Quinlan undergraduates land Federal Reserve internships, major grant
By Travis Cornejo | Student reporter
When the Federal Reserve Bank of Kansas City needed help collecting data for a new data mining software for economic researchers, it turned to five undergraduate Quinlan students.
The work was so successful, Quinlan was awarded a two-year, $207,000 grant by the Arthur P. Sloan Foundation to continue the research efforts on an even larger scale. Assistant Professor Svetlozar Nestorov will serve as the principal investigator.
The team of students— Taytum Grove, Daniel Krapu, John Dwyer, Kelly Bryant, and Sabrina Minhas—was recommended for the summer project by Professor Nenad Jukić. They represented a cross section of students, from freshmen to juniors, with majors including economics, finance, and information systems.
The Technical Aspect
Earlier in 2015, the bank’s Center for the Advancement of Data and Research in Economics (CADRE) began working on timesaving software targeted to economic researchers. When fully developed, the software will create a search function with the ability to analyze economic papers and identify which datasets the research is based on.
Currently, when a researcher is interested in using any particular dataset, there’s no automated method of finding related academic publications. The new software will cut down on the time it takes researchers to search through economic papers.
“Soon, you’ll make one little query and then, ‘Boom!’ You’ve got it. And that’s a big deal for researchers,” said Jukić.
CADRE Associate Director Sandra Cannon, who previously worked with Jukić, reached out to him when she realized the project needed additional help. Her team needed interns to read through and categorize hundreds of economics papers. Their work would form the basis of the search algorithm CADRE was developing.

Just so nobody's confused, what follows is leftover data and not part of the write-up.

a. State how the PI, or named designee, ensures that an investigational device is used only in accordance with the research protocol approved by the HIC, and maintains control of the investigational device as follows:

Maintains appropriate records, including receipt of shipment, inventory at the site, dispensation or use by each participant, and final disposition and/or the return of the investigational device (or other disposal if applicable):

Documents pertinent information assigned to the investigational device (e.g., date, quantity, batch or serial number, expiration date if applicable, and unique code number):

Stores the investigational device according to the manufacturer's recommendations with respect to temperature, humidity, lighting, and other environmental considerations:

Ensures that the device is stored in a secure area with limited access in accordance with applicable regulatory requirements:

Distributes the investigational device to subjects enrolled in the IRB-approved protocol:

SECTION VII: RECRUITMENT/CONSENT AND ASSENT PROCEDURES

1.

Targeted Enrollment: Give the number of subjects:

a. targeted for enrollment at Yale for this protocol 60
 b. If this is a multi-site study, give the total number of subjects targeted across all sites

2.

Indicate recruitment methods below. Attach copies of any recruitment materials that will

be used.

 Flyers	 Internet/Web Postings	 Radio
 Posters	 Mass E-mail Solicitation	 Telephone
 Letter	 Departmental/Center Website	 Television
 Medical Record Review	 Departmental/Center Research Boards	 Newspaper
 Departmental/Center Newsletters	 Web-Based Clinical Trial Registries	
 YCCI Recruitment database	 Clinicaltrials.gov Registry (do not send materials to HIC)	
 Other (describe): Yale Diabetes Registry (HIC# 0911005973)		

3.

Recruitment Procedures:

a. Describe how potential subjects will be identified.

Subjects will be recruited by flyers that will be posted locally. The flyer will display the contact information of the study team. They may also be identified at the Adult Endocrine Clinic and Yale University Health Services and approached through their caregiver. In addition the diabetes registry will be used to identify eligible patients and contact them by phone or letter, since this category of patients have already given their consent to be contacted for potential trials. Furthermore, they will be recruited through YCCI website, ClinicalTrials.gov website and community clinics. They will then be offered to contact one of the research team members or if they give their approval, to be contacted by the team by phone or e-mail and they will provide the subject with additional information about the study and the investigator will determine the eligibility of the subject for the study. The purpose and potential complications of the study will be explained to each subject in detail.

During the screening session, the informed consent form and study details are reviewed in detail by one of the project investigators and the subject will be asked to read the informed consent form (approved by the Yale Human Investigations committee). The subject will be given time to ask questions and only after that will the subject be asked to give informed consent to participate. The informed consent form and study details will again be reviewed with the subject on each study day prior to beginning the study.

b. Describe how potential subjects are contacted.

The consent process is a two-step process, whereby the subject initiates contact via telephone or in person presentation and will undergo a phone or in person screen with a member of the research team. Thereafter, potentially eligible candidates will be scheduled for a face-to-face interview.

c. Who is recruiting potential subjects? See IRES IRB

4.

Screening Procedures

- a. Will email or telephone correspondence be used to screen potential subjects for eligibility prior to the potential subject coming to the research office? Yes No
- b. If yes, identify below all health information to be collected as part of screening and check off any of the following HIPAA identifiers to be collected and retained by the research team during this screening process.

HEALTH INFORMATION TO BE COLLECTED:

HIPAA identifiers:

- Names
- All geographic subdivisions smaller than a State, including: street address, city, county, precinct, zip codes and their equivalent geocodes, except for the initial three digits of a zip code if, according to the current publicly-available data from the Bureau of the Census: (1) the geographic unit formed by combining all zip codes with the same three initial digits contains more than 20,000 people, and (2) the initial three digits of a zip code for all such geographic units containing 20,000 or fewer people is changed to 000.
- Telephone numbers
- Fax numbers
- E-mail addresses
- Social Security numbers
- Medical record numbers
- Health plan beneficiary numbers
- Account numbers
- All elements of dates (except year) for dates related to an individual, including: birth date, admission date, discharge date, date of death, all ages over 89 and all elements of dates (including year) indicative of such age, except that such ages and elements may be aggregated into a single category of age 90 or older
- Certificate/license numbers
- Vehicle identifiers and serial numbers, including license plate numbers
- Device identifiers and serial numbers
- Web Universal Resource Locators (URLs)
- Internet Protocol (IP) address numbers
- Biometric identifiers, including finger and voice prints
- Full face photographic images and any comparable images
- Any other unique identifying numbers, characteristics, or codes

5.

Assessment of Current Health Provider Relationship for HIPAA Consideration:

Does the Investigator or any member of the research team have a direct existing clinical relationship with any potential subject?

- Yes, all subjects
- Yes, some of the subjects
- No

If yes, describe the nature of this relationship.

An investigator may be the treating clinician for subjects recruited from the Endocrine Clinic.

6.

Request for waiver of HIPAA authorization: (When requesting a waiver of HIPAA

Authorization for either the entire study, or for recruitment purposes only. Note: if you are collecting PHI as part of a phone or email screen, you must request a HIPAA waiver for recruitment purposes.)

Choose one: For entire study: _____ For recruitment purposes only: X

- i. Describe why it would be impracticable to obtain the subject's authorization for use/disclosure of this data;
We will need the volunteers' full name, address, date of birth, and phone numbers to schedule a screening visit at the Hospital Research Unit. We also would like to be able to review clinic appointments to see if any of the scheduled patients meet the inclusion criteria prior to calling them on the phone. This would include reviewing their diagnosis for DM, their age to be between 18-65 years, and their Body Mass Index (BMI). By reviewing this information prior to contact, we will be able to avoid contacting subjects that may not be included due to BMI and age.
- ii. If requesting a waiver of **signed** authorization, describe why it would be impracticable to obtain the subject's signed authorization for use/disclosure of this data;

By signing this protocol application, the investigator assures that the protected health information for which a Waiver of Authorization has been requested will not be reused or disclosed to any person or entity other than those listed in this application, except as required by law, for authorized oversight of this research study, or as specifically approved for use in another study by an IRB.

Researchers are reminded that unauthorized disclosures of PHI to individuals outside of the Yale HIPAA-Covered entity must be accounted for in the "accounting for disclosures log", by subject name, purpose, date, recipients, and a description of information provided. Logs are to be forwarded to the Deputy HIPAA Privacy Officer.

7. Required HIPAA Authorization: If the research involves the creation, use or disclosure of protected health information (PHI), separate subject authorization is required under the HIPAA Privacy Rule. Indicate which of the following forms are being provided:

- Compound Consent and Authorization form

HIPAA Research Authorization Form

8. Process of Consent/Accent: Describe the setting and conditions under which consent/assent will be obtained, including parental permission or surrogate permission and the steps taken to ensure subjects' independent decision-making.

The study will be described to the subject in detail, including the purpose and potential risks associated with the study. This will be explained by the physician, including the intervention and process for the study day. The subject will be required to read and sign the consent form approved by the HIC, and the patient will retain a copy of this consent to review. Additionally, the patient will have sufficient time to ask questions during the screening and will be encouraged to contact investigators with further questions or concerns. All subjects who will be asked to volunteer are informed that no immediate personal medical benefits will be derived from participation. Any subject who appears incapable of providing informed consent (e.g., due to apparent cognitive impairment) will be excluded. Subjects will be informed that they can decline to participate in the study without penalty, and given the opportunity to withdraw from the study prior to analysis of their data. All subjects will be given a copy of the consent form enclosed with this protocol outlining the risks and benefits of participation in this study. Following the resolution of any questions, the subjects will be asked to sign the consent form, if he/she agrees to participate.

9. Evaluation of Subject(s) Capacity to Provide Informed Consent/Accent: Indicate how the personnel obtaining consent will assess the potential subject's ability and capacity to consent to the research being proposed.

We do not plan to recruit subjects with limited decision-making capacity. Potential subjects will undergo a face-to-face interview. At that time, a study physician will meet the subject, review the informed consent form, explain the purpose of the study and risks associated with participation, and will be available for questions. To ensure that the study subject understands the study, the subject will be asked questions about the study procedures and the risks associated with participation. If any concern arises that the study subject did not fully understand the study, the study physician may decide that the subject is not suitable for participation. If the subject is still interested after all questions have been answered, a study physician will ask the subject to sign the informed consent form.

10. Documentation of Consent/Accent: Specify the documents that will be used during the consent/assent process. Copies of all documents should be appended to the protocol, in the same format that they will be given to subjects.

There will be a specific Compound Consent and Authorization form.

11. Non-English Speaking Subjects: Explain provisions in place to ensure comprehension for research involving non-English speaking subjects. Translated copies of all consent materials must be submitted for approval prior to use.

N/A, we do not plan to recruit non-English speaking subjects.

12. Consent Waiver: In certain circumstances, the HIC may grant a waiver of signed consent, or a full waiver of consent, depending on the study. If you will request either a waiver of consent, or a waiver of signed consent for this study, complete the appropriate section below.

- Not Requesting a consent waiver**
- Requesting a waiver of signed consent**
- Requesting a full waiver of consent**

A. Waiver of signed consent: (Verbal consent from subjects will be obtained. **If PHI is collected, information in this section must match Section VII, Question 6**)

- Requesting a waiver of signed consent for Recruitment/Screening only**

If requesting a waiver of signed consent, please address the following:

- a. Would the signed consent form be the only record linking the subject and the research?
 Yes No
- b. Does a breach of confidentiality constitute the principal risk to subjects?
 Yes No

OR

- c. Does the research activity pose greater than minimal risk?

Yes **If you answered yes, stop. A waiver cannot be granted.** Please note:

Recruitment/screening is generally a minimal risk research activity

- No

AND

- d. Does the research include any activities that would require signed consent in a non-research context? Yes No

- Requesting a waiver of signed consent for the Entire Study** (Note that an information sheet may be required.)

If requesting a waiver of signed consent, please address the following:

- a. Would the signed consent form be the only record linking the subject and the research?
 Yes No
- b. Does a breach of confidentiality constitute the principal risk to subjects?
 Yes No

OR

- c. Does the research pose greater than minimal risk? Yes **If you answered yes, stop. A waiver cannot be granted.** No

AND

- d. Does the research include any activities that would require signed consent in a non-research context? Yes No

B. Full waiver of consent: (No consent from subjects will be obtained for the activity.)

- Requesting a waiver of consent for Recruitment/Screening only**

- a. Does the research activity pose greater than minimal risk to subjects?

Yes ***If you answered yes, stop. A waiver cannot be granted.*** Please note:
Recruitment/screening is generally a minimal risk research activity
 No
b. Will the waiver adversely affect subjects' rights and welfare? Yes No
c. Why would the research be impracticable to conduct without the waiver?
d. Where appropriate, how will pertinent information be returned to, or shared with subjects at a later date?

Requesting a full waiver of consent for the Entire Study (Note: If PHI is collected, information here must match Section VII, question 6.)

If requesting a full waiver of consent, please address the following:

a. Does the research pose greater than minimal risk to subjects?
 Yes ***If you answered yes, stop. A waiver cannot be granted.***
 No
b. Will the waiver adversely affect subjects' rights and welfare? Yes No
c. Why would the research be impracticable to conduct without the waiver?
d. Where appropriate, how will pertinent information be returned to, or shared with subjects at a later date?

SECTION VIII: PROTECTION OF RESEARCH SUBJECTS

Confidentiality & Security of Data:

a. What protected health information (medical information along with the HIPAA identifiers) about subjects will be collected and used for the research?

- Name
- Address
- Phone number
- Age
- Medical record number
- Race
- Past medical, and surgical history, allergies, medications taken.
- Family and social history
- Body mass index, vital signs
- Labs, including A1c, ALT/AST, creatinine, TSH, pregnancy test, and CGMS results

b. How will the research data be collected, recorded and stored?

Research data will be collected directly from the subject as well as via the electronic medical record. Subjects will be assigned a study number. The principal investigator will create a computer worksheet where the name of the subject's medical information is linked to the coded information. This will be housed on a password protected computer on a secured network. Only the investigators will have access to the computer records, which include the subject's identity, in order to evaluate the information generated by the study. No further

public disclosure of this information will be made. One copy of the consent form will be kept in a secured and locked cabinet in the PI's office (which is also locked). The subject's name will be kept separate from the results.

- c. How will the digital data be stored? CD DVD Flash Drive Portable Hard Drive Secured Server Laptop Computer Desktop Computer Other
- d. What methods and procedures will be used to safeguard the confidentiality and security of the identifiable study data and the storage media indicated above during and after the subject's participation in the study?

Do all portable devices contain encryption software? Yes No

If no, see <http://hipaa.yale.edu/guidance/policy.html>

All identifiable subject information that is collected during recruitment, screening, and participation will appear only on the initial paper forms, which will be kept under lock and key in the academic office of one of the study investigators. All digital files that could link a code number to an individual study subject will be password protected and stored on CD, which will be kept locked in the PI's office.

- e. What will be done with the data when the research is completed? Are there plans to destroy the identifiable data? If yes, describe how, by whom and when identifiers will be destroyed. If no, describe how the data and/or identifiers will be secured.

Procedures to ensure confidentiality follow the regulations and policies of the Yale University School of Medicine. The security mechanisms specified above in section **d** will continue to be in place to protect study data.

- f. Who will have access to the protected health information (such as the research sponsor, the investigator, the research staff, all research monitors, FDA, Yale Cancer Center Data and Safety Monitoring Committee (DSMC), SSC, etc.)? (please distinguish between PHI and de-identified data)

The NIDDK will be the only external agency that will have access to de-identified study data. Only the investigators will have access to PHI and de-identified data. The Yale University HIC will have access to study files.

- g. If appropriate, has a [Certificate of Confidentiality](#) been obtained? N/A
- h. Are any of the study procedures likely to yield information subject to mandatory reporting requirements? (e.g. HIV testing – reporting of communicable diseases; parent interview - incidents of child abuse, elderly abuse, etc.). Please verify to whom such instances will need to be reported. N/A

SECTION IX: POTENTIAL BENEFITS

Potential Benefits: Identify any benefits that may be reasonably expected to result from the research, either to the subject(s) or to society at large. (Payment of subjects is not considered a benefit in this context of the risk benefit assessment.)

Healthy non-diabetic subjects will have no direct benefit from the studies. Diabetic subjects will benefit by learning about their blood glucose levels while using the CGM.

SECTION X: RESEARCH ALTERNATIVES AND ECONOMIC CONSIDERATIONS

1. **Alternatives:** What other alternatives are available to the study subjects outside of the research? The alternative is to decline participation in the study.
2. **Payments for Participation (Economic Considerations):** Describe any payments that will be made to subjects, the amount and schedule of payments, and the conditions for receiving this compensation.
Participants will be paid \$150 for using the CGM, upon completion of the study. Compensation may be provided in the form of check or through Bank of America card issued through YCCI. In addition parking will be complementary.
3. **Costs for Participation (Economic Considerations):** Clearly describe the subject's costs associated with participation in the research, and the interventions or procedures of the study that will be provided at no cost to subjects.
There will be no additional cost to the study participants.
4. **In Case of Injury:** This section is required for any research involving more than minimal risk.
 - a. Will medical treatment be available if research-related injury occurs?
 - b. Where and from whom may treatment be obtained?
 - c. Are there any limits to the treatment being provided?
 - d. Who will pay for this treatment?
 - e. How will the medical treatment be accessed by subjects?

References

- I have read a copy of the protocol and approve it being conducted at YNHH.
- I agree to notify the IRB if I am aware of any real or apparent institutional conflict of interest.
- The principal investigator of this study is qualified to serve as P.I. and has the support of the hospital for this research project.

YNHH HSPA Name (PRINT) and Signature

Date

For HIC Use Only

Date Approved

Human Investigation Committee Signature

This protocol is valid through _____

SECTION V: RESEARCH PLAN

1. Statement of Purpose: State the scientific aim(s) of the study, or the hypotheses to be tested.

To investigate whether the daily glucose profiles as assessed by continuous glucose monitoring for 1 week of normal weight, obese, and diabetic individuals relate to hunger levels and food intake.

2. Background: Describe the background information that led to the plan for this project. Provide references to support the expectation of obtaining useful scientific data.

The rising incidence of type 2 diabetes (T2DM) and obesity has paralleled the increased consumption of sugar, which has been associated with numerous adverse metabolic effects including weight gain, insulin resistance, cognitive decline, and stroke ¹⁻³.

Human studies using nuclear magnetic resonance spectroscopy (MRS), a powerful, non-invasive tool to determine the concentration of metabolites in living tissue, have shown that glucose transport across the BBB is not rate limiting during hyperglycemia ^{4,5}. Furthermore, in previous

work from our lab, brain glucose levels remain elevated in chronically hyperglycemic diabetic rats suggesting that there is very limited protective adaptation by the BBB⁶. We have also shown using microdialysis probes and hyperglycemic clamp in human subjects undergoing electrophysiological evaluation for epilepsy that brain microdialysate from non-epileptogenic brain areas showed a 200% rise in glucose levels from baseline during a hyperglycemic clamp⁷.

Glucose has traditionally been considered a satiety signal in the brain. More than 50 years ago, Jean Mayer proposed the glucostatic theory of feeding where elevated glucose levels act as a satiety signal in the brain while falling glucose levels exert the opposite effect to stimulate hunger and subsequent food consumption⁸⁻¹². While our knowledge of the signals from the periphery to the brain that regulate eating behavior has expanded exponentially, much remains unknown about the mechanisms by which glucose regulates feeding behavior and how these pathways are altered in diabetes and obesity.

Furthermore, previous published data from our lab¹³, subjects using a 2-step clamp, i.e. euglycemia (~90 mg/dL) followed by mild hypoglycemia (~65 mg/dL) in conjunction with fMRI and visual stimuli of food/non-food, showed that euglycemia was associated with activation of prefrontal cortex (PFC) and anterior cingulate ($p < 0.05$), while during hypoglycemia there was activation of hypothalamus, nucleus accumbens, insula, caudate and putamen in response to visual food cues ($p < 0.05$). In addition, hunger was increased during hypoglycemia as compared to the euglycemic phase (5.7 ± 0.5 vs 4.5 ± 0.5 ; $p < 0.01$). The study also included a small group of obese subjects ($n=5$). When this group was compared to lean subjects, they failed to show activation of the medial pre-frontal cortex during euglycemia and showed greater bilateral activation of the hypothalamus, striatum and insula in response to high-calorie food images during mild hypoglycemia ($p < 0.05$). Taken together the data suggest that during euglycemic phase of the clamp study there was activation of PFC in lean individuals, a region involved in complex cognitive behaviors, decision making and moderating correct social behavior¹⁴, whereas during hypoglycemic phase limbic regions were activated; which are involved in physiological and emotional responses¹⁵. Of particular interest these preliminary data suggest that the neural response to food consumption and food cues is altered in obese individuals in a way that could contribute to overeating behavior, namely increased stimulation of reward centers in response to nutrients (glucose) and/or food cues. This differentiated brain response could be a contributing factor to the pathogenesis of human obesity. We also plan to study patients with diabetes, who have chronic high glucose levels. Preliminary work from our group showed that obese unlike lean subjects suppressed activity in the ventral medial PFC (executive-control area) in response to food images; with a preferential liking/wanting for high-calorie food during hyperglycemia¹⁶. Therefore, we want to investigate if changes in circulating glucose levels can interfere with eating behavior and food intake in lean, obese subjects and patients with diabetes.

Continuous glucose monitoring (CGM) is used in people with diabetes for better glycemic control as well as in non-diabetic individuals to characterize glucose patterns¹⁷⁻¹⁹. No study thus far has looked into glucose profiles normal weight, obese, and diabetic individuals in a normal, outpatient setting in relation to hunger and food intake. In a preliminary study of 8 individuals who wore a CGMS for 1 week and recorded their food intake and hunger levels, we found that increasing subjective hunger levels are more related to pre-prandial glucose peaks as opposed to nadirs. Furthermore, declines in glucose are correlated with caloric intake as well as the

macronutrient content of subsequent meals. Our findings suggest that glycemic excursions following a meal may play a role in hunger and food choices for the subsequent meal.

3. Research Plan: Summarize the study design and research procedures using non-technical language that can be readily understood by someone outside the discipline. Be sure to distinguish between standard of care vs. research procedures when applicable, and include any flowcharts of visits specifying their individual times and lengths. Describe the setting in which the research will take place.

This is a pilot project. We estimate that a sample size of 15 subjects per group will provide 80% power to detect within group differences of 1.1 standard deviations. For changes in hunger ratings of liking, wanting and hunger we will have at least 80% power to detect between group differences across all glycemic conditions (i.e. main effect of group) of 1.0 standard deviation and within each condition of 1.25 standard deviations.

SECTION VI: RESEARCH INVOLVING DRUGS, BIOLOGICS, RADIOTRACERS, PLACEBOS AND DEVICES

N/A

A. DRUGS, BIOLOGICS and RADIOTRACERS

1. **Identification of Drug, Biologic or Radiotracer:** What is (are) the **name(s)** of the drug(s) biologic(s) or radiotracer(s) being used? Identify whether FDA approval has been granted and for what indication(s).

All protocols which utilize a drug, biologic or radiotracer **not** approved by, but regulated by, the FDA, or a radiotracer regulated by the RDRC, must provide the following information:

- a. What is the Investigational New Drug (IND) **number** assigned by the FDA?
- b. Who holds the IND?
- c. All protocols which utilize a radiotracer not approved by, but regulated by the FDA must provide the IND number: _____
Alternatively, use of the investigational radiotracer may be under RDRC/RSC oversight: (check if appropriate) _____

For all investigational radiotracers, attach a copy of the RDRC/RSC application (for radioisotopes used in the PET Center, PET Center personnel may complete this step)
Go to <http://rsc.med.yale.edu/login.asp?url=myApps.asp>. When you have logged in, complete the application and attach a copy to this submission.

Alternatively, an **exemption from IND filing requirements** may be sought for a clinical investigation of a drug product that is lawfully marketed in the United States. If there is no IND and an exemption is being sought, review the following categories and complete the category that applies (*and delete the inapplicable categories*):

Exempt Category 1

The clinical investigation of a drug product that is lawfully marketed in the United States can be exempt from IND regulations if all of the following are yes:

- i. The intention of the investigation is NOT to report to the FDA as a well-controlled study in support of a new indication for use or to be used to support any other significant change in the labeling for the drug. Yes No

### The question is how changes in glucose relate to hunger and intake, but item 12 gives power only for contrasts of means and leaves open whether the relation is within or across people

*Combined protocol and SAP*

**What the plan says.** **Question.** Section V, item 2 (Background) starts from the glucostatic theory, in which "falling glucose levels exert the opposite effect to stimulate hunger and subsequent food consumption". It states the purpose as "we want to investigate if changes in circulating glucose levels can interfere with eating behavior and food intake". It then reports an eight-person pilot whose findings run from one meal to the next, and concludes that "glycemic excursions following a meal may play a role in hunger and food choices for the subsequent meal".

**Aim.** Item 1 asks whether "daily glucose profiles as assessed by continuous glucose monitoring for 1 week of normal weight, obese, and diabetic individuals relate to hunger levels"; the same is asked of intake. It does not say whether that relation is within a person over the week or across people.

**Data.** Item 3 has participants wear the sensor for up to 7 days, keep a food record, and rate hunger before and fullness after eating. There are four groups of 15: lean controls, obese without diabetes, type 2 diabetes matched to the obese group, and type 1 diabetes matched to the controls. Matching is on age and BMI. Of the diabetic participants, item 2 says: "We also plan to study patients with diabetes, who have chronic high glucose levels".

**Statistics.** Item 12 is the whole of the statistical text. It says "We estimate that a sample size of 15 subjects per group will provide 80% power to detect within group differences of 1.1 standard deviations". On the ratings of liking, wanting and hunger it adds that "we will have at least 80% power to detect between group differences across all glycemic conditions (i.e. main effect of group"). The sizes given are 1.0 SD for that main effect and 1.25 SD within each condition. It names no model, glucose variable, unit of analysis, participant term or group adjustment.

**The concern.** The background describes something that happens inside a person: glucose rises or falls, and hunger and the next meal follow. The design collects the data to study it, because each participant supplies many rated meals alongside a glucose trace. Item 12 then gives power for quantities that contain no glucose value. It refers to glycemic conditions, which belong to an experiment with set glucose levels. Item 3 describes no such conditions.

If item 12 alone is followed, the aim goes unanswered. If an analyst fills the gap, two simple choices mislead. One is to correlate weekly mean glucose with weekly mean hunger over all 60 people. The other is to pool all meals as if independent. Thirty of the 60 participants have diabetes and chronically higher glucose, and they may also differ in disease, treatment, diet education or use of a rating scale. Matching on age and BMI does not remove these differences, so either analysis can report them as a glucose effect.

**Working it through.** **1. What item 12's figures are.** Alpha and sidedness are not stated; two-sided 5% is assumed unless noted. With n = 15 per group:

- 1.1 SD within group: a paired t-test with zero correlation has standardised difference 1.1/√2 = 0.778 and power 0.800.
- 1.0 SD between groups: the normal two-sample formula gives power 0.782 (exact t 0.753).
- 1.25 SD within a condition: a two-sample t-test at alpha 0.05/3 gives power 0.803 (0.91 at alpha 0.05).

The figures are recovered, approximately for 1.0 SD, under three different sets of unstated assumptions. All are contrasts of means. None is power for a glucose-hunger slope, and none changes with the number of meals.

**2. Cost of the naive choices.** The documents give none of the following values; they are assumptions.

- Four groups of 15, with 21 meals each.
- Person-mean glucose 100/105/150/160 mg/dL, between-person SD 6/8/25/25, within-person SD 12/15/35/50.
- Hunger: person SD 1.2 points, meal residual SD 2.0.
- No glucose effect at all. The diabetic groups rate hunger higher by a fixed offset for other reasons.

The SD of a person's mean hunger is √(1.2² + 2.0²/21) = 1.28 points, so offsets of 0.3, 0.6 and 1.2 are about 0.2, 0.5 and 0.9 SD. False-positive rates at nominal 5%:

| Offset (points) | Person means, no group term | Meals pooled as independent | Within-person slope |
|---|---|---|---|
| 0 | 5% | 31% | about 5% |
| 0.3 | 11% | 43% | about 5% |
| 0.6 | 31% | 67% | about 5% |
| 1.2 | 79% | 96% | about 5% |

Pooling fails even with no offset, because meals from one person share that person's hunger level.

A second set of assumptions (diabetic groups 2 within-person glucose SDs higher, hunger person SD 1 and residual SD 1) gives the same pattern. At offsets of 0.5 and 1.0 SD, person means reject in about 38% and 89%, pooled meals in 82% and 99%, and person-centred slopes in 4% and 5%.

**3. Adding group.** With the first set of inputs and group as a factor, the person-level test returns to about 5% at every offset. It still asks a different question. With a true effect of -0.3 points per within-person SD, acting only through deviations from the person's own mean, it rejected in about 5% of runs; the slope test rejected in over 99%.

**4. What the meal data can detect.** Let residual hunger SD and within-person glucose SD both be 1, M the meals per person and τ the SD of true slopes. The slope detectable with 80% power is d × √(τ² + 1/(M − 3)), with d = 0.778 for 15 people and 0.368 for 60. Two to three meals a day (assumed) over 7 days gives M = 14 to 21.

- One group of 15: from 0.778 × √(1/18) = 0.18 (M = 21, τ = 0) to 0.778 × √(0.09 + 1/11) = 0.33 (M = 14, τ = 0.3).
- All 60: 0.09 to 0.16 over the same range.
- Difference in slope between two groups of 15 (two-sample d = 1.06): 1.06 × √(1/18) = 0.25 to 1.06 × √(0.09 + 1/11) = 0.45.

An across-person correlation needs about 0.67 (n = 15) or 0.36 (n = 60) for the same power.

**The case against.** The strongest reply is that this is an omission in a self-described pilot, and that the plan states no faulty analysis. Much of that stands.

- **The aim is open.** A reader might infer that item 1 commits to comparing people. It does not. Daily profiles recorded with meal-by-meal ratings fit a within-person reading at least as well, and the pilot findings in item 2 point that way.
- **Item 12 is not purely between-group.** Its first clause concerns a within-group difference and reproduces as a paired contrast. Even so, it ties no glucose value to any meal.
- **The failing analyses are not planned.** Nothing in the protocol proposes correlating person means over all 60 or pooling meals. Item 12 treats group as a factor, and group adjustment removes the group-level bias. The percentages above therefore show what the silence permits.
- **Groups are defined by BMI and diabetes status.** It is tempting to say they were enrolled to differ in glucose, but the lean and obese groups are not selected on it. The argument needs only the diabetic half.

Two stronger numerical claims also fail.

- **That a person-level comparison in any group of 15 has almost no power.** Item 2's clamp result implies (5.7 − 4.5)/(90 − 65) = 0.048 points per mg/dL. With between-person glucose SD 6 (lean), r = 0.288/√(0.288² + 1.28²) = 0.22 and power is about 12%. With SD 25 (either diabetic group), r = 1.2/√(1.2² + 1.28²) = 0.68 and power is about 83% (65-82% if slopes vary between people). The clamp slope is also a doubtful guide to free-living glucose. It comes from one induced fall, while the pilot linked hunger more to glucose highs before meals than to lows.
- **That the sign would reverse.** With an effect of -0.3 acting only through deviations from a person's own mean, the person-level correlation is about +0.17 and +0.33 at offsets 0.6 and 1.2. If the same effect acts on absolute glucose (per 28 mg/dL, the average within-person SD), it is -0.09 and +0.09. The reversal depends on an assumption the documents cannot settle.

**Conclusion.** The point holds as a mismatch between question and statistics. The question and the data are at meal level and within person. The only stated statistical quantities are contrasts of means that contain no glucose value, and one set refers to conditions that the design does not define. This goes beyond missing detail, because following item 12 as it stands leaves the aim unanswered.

“The students read through employment-related academic papers and found out ‘How did it use Current Population Survey (CPS) data?’ and recorded their findings,” Jukić said. “And what they did manually, will later be done automatically. There will be a text mining-based software that can eventually perform those searches.”
Results Exceed Expectations
The students moved quickly through the papers, exceeding the Federal Reserve Bank’s expectations.
“We had originally hoped to be able to get through about 350 papers but they succeeded in creating 586 entries for 423 unique papers which gives us sufficient coverage and enough overlap to get a good start on the research work,” Cannon wrote in an email.
She said the project broke new ground in terms of subject matter (categorizing statistical methodologies), approach (applying metadata tags to research articles) and employment practices (remote internships)—making it a “great success.”
“The work done this summer will greatly advance the work done here at the Federal Reserve Bank of Kansas City’s CADRE to support data-related research,” Cannon said.
And the students considered it a great success as well.
“I gained an in-depth understanding of how data, methodologies, and clear organization contribute to an excellent paper,” said Sabrina Minhas, an economics major. “I am no longer intimidated by lengthy papers or econometric techniques. Now they are a source of motivation and passion for me.”
And according to Kelly Bryant, an economics major, it was a fantastic opportunity to read articles relevant to her interests and work with people passionate about their fields of study.
A Remote Internship
While many Quinlan students spent their summers donning their best business casual for the daily 9-to-5 grind, that wasn’t quite the case for these students. After an “amazing” training session in Kansas City, John Dwyer said the group spent the next six weeks working from home.
“Once we got back, it was just a matter of getting into a rhythm,” Taytum Grove said. “And I started off slow, but then all of a sudden I was doing 10 papers a day. And if I did have questions, the [Federal Reserve] provided plenty of resources.”
Daniel Krapu, an accounting, and information system major, said that knowing the work he did would be used to create an algorithm that would later be applied to 19,000 documents, kept him motivated while working at home.
And it was exactly that sort of thinking that Jukić was banking on.
“I hand picked these five because they were quick studies and had good business fundamentals,” he said. “But I knew they also had the punctuality and attention where they could handle this.”
Grove said it helped that the five were in communication—it kept up a competitive spirit.
“If you’re slacking off, and then you hear that everyone else is way ahead of you, you’re not going to slack off,” said Grove. “Especially because I think we were all the kinds of students who want to be successful. We want to succeed and do a good job.”